Fresh row as EU monitors issue critical Kenya poll report
European Union election monitors said Wednesday that Kenya's flawed presidential poll had "weakened" the country's democracy in a critical report that triggered an angry government response.
President Uhuru Kenyatta won a second term in an October rerun after his initial victory was nullified by the Supreme Court.
The opposition boycotted the fresh poll amid sporadic violence and divisive rhetoric.
"Kenyans went from high hopes for these elections to many disappointments and confrontations. Kenya remains deeply divided," EU chief observer Marietje Schaake, a Dutch member of the European parliament, told AFP.
The report was scathing in its criticism and, unusually, was launched in Brussels, rather than in the country where the election was held.
Schaake said Kenyan authorities were "not prepared" to receive her and her team for the launch. The EU monitors came under fire from both sides during last year's drawn-out and disputed poll.
The bad blood continued on Wednesday with Kenya's ambassador to Belgium and the EU, Johnson Weru, accusing Schaake of issuing the report ahead of schedule and of "contemptuous political grandstanding".
The report found "the electoral process was damaged by political leaders attacking independent institutions and by a lack of dialogue between the two sides, with escalating disputes and violence."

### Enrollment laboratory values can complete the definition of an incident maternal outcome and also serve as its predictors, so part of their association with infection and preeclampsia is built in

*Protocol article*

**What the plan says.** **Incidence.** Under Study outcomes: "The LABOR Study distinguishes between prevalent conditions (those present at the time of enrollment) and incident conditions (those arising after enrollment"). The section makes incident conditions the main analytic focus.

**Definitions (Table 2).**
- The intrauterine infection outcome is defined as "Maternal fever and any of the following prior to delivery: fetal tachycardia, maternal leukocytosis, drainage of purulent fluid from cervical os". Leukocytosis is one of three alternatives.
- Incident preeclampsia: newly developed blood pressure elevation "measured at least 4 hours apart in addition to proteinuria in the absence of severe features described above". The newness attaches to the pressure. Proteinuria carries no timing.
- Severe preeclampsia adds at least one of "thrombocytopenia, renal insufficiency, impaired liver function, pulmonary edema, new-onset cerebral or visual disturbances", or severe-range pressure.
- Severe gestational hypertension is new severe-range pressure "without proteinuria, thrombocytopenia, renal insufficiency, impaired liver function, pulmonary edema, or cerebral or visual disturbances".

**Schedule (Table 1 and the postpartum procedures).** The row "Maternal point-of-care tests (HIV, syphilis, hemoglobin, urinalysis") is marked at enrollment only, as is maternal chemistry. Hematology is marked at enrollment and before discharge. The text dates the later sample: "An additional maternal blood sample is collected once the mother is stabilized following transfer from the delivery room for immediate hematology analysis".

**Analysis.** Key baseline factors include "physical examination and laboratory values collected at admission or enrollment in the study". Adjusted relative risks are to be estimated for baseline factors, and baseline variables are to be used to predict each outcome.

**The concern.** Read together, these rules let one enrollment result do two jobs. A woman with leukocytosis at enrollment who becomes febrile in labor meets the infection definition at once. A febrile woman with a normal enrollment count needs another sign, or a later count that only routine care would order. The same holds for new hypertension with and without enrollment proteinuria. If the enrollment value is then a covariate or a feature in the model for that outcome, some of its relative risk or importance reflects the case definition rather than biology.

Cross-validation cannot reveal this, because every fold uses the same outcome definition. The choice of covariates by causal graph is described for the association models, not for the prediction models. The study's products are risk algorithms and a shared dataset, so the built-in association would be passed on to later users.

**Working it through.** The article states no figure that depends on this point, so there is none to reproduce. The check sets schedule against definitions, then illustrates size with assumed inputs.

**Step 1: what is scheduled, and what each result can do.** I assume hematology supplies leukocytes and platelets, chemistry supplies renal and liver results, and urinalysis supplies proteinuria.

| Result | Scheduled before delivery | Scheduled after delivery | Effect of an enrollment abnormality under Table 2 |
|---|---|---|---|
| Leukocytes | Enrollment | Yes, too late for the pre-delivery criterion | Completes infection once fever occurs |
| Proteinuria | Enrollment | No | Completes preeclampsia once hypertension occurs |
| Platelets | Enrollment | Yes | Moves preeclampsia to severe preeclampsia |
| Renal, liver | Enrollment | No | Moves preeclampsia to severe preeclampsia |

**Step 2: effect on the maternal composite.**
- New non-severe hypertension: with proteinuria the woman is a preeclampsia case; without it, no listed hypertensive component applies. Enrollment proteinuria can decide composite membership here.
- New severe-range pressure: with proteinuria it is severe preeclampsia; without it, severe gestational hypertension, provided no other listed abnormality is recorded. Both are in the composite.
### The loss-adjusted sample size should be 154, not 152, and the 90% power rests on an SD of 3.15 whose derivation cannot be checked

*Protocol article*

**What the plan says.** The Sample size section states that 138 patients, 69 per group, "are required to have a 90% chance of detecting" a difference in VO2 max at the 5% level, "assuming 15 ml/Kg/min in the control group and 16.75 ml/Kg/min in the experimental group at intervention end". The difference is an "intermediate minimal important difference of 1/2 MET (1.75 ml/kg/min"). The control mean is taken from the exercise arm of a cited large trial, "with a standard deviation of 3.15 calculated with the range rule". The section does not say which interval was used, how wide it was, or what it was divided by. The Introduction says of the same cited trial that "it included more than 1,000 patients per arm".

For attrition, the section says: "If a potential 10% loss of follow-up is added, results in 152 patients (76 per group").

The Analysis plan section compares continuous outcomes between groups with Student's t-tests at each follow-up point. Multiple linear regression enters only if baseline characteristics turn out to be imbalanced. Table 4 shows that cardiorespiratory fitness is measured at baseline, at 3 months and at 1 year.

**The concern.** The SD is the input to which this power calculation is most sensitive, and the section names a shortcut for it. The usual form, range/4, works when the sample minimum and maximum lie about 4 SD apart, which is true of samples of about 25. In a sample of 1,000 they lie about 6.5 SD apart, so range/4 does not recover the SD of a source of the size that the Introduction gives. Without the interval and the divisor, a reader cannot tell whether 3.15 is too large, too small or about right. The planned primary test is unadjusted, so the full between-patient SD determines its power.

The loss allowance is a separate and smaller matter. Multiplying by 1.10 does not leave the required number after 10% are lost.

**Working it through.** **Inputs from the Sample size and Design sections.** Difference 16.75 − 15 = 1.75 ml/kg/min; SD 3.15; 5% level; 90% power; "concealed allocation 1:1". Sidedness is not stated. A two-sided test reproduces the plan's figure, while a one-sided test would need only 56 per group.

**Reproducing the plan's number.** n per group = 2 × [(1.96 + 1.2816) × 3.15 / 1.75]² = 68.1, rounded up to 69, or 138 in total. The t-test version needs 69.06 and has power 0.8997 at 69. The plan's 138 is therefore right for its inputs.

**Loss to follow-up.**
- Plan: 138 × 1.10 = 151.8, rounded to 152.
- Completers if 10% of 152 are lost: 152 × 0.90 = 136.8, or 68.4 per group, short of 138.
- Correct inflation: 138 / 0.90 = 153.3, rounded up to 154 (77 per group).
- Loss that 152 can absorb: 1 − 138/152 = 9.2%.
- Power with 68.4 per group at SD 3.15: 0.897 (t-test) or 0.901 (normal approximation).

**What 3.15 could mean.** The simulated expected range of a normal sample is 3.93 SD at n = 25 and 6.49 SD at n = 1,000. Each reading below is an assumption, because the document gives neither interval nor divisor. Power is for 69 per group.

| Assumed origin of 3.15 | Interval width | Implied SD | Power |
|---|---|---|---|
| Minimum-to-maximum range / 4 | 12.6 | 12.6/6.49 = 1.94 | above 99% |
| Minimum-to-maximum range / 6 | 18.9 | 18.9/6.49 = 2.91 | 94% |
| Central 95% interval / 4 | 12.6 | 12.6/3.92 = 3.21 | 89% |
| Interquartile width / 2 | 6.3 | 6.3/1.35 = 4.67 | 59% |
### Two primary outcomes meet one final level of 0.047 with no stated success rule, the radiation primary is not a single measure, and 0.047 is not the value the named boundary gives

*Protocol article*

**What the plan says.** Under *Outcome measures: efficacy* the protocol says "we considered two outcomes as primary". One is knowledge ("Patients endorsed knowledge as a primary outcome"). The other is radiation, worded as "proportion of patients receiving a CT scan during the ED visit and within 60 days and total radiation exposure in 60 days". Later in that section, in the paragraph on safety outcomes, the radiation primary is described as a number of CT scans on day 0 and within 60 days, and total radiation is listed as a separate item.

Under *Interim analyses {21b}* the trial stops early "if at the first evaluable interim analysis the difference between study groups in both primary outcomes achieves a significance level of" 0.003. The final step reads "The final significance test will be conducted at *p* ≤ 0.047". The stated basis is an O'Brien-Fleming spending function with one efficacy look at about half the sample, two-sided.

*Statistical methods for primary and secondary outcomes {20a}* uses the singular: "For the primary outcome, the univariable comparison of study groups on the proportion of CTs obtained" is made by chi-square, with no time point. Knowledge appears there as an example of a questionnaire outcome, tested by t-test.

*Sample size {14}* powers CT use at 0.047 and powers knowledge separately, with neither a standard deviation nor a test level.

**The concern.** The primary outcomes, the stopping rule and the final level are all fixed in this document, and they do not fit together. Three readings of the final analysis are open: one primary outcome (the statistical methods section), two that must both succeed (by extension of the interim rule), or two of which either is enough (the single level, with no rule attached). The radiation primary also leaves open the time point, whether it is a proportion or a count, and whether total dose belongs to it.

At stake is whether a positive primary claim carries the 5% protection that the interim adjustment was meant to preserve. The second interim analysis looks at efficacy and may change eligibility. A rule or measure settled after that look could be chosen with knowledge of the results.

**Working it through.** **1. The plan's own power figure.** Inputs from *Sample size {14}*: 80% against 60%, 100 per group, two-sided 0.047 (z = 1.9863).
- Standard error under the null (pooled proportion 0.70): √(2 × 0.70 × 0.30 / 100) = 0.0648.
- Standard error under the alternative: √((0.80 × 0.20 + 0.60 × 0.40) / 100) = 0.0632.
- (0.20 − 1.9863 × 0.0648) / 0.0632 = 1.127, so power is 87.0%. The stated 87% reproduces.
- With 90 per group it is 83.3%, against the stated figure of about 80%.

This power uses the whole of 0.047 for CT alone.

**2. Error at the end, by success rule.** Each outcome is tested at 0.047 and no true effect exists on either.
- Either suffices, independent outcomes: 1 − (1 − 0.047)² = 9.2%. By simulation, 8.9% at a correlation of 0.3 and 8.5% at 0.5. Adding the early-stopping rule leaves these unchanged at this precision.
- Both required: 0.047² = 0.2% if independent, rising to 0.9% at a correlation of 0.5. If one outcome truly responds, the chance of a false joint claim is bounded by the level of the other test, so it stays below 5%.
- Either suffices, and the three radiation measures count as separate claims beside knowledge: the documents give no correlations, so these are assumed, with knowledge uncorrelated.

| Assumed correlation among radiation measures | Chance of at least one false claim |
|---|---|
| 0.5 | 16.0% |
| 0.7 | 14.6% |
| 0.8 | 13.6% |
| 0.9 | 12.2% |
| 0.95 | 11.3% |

Kenyatta's side threatened the judiciary after his August victory was overturned, while the opposition lead by Raila Odinga repeatedly attacked the election commission.
More than 90 people died in election-related violence, according to rights groups, most of them shot by police.
The report listed 29 recommendations -- including legal and electoral reforms, strengthening of the election commission and improved technology -- that could pave the way for better elections in 2022 when Kenyatta must stand down.
An electronic system for transmitting and tallying results was supposed to improve transparency after two previous disputed presidential elections, but instead the technology fuelled opposition suspicions of fraud.
"Technology cannot replace trust," the EU warned.
The observers also noted widespread "misuse of state resources at national and local levels" that tilted the playing field in favour of incumbents.
Kenya has avoided the bloodshed that followed the 2007 poll, in which over 1,100 people were killed in post-election violence.
The EU nevertheless concluded that the 2017 elections "were characterised by a protracted and damaging presidential race that cost lives and weakened Kenya's democratic functioning."